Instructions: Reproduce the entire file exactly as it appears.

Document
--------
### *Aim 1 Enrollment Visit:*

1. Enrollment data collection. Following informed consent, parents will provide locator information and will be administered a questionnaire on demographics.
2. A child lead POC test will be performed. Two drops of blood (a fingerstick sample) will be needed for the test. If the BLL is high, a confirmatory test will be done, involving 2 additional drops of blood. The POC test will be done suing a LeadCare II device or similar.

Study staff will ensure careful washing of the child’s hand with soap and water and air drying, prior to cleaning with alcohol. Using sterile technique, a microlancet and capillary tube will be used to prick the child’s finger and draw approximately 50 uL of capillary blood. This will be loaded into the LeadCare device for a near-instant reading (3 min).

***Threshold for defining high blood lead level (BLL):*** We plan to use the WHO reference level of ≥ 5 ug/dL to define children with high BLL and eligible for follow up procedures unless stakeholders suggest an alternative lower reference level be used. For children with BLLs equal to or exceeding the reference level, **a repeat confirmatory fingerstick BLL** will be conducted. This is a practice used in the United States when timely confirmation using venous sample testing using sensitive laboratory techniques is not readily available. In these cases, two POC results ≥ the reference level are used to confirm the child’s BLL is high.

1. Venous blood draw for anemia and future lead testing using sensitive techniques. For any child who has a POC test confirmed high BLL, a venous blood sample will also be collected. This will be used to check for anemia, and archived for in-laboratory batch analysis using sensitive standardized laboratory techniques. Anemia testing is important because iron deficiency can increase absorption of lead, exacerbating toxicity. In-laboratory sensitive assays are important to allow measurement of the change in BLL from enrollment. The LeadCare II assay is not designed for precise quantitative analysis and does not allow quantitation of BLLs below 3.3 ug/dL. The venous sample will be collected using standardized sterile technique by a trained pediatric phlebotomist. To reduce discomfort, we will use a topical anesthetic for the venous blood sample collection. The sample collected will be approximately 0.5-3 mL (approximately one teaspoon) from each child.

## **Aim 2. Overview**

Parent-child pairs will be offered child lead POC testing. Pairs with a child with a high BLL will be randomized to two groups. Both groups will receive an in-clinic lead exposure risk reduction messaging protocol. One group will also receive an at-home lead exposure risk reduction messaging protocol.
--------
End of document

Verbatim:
### *Aim 1 Enrollment Visit:*

1. Enrollment data collection. Following informed consent, parents will provide locator information and will be administered a questionnaire on demographics.
2. A child lead POC test will be performed. Two drops of blood (a fingerstick sample) will be needed for the test. If the BLL is high, a confirmatory test will be done, involving 2 additional drops of blood. The POC test will be done suing a LeadCare II device or similar.

Study staff will ensure careful washing of the child’s hand with soap and water and air drying, prior to cleaning with alcohol. Using sterile technique, a microlancet and capillary tube will be used to prick the child’s finger and draw approximately 50 uL of capillary blood. This will be loaded into the LeadCare device for a near-instant reading (3 min).

***Threshold for defining high blood lead level (BLL):*** We plan to use the WHO reference level of ≥ 5 ug/dL to define children with high BLL and eligible for follow up procedures unless stakeholders suggest an alternative lower reference level be used. For children with BLLs equal to or exceeding the reference level, **a repeat confirmatory fingerstick BLL** will be conducted. This is a practice used in the United States when timely confirmation using venous sample testing using sensitive laboratory techniques is not readily available. In these cases, two POC results ≥ the reference level are used to confirm the child’s BLL is high.

1. Venous blood draw for anemia and future lead testing using sensitive techniques. For any child who has a POC test confirmed high BLL, a venous blood sample will also be collected. This will be used to check for anemia, and archived for in-laboratory batch analysis using sensitive standardized laboratory techniques. Anemia testing is important because iron deficiency can increase absorption of lead, exacerbating toxicity. In-laboratory sensitive assays are important to allow measurement of the change in BLL from enrollment. The LeadCare II assay is not designed for precise quantitative analysis and does not allow quantitation of BLLs below 3.3 ug/dL. The venous sample will be collected using standardized sterile technique by a trained pediatric phlebotomist. To reduce discomfort, we will use a topical anesthetic for the venous blood sample collection. The sample collected will be approximately 0.5-3 mL (approximately one teaspoon) from each child.

## **Aim 2. Overview**

Parent-child pairs will be offered child lead POC testing. Pairs with a child with a high BLL will be randomized to two groups. Both groups will receive an in-clinic lead exposure risk reduction messaging protocol. One group will also receive an at-home lead exposure risk reduction messaging protocol.